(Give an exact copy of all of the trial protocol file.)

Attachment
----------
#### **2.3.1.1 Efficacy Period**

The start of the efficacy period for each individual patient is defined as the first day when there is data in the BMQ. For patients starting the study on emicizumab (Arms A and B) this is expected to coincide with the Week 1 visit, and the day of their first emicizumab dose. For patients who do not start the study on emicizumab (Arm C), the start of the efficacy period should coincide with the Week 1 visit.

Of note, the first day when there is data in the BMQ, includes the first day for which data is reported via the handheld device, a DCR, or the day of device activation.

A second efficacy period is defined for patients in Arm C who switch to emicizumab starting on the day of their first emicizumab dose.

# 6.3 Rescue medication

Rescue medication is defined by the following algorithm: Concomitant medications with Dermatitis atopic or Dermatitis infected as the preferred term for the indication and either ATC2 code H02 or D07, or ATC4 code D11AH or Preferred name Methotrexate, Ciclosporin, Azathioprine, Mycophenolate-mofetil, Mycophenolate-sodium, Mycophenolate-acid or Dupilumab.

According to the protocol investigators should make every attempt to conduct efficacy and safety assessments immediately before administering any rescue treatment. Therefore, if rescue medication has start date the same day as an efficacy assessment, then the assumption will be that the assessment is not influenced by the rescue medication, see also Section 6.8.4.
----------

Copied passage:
#### **2.3.1.1 Efficacy Period**

The start of the efficacy period for each individual patient is defined as the first day when there is data in the BMQ. For patients starting the study on emicizumab (Arms A and B) this is expected to coincide with the Week 1 visit, and the day of their first emicizumab dose. For patients who do not start the study on emicizumab (Arm C), the start of the efficacy period should coincide with the Week 1 visit.

Of note, the first day when there is data in the BMQ, includes the first day for which data is reported via the handheld device, a DCR, or the day of device activation.

A second efficacy period is defined for patients in Arm C who switch to emicizumab starting on the day of their first emicizumab dose.

# 6.3 Rescue medication

Rescue medication is defined by the following algorithm: Concomitant medications with Dermatitis atopic or Dermatitis infected as the preferred term for the indication and either ATC2 code H02 or D07, or ATC4 code D11AH or Preferred name Methotrexate, Ciclosporin, Azathioprine, Mycophenolate-mofetil, Mycophenolate-sodium, Mycophenolate-acid or Dupilumab.

According to the protocol investigators should make every attempt to conduct efficacy and safety assessments immediately before administering any rescue treatment. Therefore, if rescue medication has start date the same day as an efficacy assessment, then the assumption will be that the assessment is not influenced by the rescue medication, see also Section 6.8.4.